Part of the sheer awfulness of the situation is realising the part that other countries played in bringing this about. And here I include even remote countries like New Zealand, which did not speak out – or even speak quietly – against the IMF involvement in the deal. Without the bailout package in 2010, this crisis would have come to a head five years ago. It is now hardly controversial to suggest that the case for the 2010 bailout package, rather than a widespread Greek sovereign default, was mostly about the French and German banking systems, and concern with the possible ramifications for the wider world economy and financial system. None of this absolves the Greeks of some responsibility. Technically, no one forced them to take the deal. But as the Irish and Italian authorities also found, it can be very difficult to resist the pressure to accede to the wishes of the ECB and core euro-area governments.
Where to from here? As Gideon Rachman put it in his FT column today
If the Greek people vote to accept the demands of their EU creditors — demands that their government has just rejected — Greece may yet stay inside both the euro and the EU. But it will be a decision by a cowed and sullen nation. Greece would still be a member of the EU. But its European dream will have died.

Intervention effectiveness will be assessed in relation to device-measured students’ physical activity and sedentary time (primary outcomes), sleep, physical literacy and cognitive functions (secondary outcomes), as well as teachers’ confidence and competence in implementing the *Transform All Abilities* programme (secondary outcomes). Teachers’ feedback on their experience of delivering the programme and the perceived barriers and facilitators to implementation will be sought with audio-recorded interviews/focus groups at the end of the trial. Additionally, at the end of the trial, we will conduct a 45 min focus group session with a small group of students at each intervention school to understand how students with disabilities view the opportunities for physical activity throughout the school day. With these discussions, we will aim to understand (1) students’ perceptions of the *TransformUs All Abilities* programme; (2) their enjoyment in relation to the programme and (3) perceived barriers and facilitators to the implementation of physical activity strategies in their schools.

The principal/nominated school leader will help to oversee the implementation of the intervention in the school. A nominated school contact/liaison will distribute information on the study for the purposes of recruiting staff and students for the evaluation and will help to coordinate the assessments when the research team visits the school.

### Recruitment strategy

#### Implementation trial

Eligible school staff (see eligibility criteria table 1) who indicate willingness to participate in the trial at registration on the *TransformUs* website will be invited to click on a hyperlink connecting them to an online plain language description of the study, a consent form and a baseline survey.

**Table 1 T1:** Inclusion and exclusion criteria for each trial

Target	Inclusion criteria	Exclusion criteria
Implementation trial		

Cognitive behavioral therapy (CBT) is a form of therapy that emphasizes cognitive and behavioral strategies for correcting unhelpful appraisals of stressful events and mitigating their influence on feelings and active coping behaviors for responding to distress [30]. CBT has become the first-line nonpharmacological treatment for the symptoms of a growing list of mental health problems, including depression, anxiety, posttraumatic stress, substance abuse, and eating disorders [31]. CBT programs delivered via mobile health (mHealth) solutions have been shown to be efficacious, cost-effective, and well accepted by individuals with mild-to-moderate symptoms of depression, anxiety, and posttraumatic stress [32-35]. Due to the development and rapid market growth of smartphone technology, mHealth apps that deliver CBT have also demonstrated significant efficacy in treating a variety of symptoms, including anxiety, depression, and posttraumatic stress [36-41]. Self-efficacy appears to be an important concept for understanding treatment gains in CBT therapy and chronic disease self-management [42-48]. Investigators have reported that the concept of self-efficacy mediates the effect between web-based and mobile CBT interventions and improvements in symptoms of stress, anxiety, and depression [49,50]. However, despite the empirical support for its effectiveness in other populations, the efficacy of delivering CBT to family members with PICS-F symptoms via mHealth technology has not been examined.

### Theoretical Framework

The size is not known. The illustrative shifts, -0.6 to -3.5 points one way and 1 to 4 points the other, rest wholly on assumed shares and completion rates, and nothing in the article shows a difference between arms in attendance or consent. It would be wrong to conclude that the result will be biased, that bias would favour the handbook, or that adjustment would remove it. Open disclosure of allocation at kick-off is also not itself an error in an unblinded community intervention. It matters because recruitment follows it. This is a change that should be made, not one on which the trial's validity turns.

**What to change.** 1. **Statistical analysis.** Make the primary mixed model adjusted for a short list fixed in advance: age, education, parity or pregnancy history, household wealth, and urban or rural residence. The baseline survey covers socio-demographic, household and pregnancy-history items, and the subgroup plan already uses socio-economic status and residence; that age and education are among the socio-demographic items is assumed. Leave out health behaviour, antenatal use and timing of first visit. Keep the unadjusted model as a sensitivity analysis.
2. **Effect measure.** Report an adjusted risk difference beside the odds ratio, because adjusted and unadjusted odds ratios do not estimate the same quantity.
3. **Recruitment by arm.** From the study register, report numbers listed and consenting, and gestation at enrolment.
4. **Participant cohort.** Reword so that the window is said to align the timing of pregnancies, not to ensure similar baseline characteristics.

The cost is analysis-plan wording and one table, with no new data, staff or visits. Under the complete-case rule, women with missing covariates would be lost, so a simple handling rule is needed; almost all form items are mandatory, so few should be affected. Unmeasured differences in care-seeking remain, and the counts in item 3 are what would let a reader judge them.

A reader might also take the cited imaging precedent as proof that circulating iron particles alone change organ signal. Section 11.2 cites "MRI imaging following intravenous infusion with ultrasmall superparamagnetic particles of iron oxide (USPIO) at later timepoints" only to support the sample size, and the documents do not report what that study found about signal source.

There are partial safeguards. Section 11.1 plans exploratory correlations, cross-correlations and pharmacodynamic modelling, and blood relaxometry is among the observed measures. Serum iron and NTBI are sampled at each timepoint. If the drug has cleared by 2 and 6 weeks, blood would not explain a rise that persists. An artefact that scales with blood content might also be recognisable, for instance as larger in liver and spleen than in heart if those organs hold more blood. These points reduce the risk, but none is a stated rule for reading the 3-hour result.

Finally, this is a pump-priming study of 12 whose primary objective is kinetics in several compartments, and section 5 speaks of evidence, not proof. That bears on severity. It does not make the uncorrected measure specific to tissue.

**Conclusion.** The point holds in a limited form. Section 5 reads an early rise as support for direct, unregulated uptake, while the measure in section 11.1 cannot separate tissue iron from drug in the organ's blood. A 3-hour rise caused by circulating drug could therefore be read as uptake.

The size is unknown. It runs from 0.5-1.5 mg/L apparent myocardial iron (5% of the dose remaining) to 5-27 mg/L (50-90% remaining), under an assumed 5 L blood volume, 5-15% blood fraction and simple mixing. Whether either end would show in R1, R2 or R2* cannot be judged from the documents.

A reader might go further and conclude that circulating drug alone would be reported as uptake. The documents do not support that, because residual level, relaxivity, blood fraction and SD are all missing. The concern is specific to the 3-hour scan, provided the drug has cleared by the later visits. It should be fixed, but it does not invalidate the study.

And if Greece does leave, who will be next, and when? It might take some time, but with no sign of a strong or sustained rebound in European growth, it is difficult to see the euro surviving in anything like its current form. It probably isn’t a risk in the next few months – the ECB and the Commission can deploy support mechanisms to manage any resurgence of external market pressures. The threat is more from public opinion – of realising, a year or two from now, that there is viable life outside the euro. Places as badly managed as Argentina didn’t lapse into permanent economic depression after default and the abandonment of a fixed exchange rate.
The euro has not delivered the promises of its advocates and founders. Further integration of national policies seems increasingly unlikely to happen. Breaking up is hard to do, and in this case could be very disruptive to the wider world economy (with so little policy firepower left anywhere) But the end of the euro, one of the more hubristic policy experiments in the modern West, would probably be good for the longer-run health of the member countries, and especially for their ability to respond to future shocks. What it might mean for the future of the EU itself is a bigger question. One could envisage very bad outcomes – a reversion to the controls of 1957, before the EEC was first negotiated. That doesn’t seem very likely – trade barriers are much lower now than then around the world. Perhaps over time what might emerge is something more like a free-trade area without the overlay of other controls and bureaucratic apparatus of Brussels. For citizens, even if not necessarily for officials, politicians, and lawyers, that might be rather a good thing. It might even make membership of a much more modest EU attractive in the UK.